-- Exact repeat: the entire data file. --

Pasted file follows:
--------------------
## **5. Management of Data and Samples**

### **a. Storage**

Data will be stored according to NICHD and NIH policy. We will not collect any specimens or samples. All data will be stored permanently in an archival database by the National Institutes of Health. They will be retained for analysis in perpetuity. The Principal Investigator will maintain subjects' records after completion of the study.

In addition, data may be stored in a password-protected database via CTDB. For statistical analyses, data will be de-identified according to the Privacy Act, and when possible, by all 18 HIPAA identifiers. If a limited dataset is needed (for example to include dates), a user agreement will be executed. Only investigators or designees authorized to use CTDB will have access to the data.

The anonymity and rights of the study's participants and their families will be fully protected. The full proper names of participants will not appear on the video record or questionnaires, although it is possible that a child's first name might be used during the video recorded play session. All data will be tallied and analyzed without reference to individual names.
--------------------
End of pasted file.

## **5. Management of Data and Samples**

### **a. Storage**

Data will be stored according to NICHD and NIH policy. We will not collect any specimens or samples. All data will be stored permanently in an archival database by the National Institutes of Health. They will be retained for analysis in perpetuity. The Principal Investigator will maintain subjects' records after completion of the study.

In addition, data may be stored in a password-protected database via CTDB. For statistical analyses, data will be de-identified according to the Privacy Act, and when possible, by all 18 HIPAA identifiers. If a limited dataset is needed (for example to include dates), a user agreement will be executed. Only investigators or designees authorized to use CTDB will have access to the data.

The anonymity and rights of the study's participants and their families will be fully protected. The full proper names of participants will not appear on the video record or questionnaires, although it is possible that a child's first name might be used during the video recorded play session. All data will be tallied and analyzed without reference to individual names.